Fabian Demicoli

Chemicals and Hazardous Substances:Preparing for what is yet to come


Witness the events of the 1984
Bhopal disaster in India in which approximately 3,787 are officially recorded
as being killed, and it becomes clear what destruction the misuse of chemicals
can cause. The United Nations has addressed the issue in the hope of ensuring
the safe use, transport and disposal of such chemicals.

The UN did this through
the introduction of the "Globally Harmonized System of Classification and
Labelling of Chemicals (GHS)" system. The GHS's scope is to disclose a
classification of chemicals according to hazard risks and propose a
harmonisation of hazard communication components, for instance: safety data
sheets and labels. The GHS offers a foundation for a harmonisation of rules and
regulations on the use of chemicals at a national, regional and supranational
level. Harmonisation also greatly facilitates trade, where imports and exports
would have similar – if not exact – labelling, among other factors.

In 2003, the European Commission
adopted a proposal for a new EU regulatory framework for chemicals, called
REACH (Registration, Evaluation and Authorisation of Chemicals), that made it a
necessity for enterprises that import or manufacture more than one tonne of
chemical substance per annum to register information in a main database. REACH
is an initiative with the aim of improving the safeguarding of human health and
the environment, and upholding competitiveness and innovative capabilities of
the EU chemicals industry.

The European Union has
aligned its legislation with the UN's GHS system through Regulation (CE)
1272/2008 (CLP Regulation). Among the changes that came with this CLP
Regulation is the replacing of old terms with new ones, such as "mixtures"
instead of "preparations" and "hazardous" instead of "dangerous." The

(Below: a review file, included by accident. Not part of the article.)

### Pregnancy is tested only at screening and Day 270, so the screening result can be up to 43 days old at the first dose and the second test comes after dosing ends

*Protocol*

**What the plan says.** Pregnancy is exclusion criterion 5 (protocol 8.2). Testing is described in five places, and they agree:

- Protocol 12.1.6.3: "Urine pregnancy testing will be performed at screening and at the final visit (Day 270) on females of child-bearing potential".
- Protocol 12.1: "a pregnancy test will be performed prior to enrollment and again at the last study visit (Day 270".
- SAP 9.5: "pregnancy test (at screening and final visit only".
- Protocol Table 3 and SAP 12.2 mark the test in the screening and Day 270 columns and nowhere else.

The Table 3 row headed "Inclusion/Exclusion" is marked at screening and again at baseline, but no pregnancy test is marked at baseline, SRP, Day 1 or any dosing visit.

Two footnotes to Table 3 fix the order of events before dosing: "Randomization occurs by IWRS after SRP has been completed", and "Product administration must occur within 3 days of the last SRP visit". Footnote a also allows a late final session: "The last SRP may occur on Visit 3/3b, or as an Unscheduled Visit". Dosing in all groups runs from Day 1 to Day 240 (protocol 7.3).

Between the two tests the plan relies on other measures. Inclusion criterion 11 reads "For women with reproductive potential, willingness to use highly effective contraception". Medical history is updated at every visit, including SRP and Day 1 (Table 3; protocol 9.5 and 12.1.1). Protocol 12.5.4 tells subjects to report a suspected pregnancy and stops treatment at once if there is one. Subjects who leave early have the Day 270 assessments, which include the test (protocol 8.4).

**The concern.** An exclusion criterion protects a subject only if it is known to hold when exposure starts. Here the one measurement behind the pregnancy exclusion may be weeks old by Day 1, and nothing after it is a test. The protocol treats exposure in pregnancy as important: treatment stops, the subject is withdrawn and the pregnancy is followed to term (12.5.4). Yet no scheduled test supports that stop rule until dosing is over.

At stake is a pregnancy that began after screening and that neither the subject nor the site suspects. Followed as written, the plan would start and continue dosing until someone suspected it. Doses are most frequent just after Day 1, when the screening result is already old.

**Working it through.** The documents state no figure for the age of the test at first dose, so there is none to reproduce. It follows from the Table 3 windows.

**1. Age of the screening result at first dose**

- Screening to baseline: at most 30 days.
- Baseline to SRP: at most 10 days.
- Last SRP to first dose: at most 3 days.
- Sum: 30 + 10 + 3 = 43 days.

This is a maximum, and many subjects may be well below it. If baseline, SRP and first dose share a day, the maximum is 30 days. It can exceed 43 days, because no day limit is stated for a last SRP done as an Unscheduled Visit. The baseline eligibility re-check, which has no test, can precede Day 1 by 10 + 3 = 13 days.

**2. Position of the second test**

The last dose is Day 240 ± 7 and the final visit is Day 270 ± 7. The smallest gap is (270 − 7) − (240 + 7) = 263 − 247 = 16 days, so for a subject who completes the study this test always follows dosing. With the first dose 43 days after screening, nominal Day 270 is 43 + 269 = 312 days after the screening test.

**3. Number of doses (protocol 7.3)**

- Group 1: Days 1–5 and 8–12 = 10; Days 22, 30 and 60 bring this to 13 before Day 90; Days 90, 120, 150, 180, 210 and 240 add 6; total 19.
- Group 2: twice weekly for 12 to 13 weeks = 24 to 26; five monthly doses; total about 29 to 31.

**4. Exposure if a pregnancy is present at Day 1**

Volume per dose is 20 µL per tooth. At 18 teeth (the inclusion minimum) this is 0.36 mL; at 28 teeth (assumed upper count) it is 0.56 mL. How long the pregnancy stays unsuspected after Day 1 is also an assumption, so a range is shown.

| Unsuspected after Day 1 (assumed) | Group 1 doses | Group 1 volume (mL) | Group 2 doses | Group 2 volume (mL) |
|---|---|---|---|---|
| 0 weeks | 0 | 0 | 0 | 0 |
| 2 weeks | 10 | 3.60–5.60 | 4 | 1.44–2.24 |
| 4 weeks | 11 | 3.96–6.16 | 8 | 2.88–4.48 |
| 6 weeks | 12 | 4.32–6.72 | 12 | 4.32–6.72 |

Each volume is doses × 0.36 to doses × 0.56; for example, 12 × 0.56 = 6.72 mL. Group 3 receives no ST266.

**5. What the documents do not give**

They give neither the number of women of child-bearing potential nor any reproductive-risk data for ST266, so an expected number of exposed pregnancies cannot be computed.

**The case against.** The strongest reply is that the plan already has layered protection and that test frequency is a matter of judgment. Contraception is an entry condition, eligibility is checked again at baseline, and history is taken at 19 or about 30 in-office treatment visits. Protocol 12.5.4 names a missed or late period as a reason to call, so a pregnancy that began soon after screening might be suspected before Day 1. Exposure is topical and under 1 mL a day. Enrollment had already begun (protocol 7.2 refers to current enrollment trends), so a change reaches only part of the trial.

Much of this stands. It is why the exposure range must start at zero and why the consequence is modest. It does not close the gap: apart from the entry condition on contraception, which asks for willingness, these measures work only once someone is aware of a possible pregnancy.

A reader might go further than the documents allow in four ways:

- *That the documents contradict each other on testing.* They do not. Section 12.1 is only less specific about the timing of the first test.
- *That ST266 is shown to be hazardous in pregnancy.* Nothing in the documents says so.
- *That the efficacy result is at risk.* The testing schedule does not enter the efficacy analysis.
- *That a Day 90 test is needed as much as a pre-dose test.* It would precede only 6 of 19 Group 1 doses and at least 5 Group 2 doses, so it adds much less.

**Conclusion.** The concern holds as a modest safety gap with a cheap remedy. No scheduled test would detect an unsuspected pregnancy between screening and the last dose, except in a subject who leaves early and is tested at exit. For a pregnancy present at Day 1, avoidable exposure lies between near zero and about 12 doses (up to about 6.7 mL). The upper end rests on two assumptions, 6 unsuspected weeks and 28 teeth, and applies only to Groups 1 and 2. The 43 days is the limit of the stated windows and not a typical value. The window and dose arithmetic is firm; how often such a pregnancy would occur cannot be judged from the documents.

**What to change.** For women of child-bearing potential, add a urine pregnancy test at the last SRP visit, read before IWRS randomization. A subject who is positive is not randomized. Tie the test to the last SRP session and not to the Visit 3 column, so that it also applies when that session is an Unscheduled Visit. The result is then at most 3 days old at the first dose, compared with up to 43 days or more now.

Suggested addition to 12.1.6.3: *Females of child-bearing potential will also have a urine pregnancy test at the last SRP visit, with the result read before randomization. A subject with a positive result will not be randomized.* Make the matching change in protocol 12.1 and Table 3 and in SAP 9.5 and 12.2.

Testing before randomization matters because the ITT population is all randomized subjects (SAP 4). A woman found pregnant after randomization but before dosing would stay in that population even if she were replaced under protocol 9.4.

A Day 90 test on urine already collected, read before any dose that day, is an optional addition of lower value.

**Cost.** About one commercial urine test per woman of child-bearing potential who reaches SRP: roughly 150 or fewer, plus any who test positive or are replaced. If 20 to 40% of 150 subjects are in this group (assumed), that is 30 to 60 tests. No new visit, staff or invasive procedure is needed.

Regulation has also introduced new red-framed pictograms to gradually replace
the older orange danger symbols.

Suppliers are usually
required to decide on the classification of a mixture or substance, collectively
known as "self-classification." Sometimes the decision on the classification of
a chemical is even taken at Community level so as to ensure proper risk
management. Suppliers are expected to replace the classifications under the
Dangerous Substances Directive with the new harmonised classification and
labelling that has been mentioned above. The instances in which suppliers are
required to label a substance or mixture contained in packaging are as follows:

–    When
a substance is classified as hazardous

–    When
a mixture contains one or more substances classified as hazardous above a
certain threshold

The full application of
this Regulation is a gradual process, in which the CLP Regulation that entered
into force on 20 January 2009 will increasingly substitute the labelling and
classification of the Dangerous Substances (67/548/EEC) and Dangerous Preparations
(1999/45/EC) Directives. These two obsolete Directives will be annulled on 1
June 2015. From this date onwards, all mixtures in products must be classified
according to the CLP Regulation, and two years later (1 June 2017) a
re-packaging and re-labelling of products already on the market must be
completed.

The European chemical
Substances Information System (ESIS) can provide valuable information to those
working in trade as it contains a database of chemicals and the risks they
entail. This database can be found at: 
http://esis.jrc.ec.europa.eu/. The European Chemicals Agency website
provides more detailed analyses on chemicals through its Classification and
Labelling Inventory.

When placing a hazardous
substance on the EU market, businesses must inform the Classification &
Labelling Inventory within one month of placing the substance on the market for
the first time. One must also note that this service is free of charge.
Additionally, importers must follow a particular timeframe in which the one month
is counted from the day the substance is physically introduced into the EU's
customs territory.

In order to comply with
CLP, businesses can follow a number of steps:

1.   Identify
your role and obligations under the CLP regulation. A business can have more
than one role, and these roles include manufacturers, importers, users,
distributors and producers of articles.

2.   Update
the inventory of your substances and mixtures.

3. Familiarise yourself with your substances to see
whether they are subject to harmonised classification at Community level by
consulting Annex VI to the CLP Regulation

      (http://echa.europa.eu/en/addressing-chemicals-of-concern/harmonised-classification-and-labelling/annex-vi-to-clp).

4.   Make use of
the ECHA website.

5.   View how
other companies have notified the same substance in the ECHA Classification
& Labelling Inventory.

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